Representative Arthur Mitchell of Illinois Defeats Incumbent Oscar De Priest
November 06, 1934
Image courtesy of Library of CongressArthur Mitchell was the first African-American Democrat to serve in Congress. Elected in 1934, Mitchell’s success reflected a trend towards voting for the Democratic Party among northern blacks.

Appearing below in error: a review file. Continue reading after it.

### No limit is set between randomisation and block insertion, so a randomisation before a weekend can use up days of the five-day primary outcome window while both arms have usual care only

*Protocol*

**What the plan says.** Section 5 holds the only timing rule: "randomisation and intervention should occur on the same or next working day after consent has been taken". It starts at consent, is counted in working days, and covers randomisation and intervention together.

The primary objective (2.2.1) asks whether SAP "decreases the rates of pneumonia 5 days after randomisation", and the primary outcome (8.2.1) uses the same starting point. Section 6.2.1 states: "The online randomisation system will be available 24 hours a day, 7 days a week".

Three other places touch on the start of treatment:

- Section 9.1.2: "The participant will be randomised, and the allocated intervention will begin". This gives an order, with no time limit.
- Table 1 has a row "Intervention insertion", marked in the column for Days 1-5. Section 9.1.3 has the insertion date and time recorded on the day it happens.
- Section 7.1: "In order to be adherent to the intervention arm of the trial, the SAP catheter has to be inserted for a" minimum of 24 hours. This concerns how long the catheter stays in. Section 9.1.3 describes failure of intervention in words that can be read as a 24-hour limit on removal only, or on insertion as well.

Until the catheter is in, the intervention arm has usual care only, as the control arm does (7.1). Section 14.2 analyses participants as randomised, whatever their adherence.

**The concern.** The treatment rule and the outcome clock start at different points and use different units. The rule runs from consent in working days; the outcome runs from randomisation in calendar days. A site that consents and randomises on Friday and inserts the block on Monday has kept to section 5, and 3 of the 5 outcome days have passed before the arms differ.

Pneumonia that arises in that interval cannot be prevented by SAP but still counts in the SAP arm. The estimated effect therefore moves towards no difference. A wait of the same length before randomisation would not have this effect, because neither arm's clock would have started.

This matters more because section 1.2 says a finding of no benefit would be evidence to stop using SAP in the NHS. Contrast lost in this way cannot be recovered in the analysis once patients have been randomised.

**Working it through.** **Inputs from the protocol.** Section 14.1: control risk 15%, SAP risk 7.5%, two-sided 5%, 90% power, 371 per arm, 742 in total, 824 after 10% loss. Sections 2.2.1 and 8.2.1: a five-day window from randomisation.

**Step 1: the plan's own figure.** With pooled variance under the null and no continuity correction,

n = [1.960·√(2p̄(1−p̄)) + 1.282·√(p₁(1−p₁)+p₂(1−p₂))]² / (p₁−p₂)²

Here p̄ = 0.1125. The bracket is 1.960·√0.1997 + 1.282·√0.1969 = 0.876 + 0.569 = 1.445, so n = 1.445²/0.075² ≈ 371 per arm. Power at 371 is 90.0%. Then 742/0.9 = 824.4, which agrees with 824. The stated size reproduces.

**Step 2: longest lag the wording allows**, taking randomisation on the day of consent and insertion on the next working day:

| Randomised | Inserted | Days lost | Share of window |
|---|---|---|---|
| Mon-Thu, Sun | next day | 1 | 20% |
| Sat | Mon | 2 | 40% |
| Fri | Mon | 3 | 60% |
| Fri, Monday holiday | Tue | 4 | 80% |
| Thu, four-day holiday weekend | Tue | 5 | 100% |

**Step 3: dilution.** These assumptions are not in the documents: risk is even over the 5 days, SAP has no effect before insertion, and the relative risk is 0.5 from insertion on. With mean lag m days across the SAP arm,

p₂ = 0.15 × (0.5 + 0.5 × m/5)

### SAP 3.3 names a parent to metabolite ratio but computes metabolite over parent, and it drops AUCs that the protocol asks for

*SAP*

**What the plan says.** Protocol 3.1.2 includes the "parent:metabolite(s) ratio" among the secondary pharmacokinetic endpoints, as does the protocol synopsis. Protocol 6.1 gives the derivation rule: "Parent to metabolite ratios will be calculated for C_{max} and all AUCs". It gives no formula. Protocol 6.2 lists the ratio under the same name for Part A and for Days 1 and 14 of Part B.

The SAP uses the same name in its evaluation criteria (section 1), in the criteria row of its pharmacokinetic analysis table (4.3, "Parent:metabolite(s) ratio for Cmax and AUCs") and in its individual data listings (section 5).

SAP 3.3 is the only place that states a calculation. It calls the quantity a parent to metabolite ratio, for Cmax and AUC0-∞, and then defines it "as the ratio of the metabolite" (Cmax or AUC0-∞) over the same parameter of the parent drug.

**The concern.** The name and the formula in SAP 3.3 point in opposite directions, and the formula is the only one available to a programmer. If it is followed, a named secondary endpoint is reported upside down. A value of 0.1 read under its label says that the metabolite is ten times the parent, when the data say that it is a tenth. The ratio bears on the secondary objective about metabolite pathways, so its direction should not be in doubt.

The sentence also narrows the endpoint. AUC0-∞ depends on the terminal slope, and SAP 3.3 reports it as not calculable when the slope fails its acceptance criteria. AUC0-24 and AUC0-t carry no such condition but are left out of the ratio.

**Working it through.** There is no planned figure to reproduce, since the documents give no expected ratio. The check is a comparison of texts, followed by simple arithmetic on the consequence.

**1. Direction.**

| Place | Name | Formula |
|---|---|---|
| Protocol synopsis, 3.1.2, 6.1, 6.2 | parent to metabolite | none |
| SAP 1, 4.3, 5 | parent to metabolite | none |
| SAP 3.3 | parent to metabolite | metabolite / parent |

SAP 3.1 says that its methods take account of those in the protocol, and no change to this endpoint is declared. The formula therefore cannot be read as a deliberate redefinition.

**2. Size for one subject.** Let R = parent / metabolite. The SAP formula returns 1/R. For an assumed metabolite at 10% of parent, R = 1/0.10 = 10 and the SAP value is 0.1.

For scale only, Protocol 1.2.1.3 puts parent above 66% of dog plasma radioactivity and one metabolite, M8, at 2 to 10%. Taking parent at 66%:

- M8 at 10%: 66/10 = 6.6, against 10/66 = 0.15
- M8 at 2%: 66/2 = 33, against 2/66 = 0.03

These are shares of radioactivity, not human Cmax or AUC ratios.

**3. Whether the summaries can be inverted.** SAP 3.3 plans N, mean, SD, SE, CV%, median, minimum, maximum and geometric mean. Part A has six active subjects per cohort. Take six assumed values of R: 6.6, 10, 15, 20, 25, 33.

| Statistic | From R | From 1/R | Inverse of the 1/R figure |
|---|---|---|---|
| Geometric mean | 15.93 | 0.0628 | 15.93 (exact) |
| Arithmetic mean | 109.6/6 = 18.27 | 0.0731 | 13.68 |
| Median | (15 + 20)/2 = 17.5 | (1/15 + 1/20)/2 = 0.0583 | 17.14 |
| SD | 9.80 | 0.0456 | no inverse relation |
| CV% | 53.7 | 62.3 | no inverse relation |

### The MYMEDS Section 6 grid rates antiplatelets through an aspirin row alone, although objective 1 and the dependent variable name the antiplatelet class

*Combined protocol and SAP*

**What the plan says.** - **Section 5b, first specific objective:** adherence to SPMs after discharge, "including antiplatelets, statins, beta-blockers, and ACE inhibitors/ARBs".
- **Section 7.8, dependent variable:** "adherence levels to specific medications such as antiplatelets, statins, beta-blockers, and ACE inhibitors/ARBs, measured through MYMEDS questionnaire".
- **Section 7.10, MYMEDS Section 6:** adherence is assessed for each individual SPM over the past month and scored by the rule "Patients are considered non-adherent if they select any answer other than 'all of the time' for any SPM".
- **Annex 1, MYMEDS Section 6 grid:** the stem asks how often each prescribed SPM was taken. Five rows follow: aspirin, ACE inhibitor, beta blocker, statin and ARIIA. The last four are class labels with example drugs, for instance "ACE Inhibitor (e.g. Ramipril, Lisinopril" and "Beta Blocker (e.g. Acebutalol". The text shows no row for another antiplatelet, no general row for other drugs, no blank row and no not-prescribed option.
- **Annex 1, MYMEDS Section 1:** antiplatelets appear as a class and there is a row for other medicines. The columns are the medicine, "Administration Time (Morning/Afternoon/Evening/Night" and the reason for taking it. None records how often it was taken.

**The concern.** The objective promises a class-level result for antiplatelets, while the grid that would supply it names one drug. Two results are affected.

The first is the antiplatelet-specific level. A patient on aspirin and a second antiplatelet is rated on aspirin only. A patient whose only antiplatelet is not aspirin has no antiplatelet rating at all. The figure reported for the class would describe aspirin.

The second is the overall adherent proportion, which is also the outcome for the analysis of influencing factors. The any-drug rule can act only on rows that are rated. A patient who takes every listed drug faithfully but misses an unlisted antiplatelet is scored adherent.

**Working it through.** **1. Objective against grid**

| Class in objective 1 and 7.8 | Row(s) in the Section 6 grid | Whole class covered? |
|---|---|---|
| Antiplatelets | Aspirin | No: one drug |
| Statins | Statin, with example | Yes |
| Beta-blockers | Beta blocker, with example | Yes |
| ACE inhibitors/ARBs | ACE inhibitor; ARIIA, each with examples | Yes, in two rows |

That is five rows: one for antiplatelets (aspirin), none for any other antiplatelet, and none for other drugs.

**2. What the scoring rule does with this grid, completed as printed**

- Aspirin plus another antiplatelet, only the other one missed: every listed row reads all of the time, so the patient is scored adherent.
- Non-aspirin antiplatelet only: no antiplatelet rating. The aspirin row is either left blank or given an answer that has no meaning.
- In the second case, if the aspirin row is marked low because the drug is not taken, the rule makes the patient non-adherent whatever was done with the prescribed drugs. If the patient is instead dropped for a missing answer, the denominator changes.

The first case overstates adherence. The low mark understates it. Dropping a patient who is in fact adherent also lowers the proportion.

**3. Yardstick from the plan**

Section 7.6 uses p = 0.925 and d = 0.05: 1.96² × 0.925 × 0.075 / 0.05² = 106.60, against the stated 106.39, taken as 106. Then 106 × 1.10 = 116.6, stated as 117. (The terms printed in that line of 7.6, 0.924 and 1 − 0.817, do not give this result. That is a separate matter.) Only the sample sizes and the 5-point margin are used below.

On this date, Arthur Mitchell defeated Oscar De Priest in the general election for the First District of Illinois to become the first African-American Democrat elected to Congress. De Priest, the first Black American elected to Congress in the 20th century, faced a formidable challenge from Mitchell, a former Republican lieutenant in Chicago’s political machine who switched to the Democratic Party and became an ardent supporter of the New Deal. The contest between Mitchell and Oscar De Priest garnered national attention. Mitchell turned the contest against the venerable Republican Representative into a referendum on President Franklin D. Roosevelt’s public-relief policies, criticizing De Priest’s refusal to vote for emergency federal aid to the poor. Capitalizing on growing support for the New Deal, Mitchell orchestrated an aggressive campaign that forced De Priest to defend the Republican Party. Mitchell’s strategy paid off at the polls where he earned 53 percent to De Priest’s 47 percent. “I congratulate you as [the] first Negro Democratic congressman,” De Priest told his opponent after the election. The De Priest–Mitchell contest reflected a larger political trend occurring in Chicago and other northern cities: African Americans were changing their allegiance from the Republican Party to the Democratic Party because of dissatisfaction with the GOP response to the plight of Black Americans during the Depression. Shortly after taking his seat in the 74th Congress (1935–1937), Mitchell reiterated one of his campaign promises: “What I am interested in is to help this grand President of ours feed the hungry and clothe the naked and provide work for the idle of every race and creed.”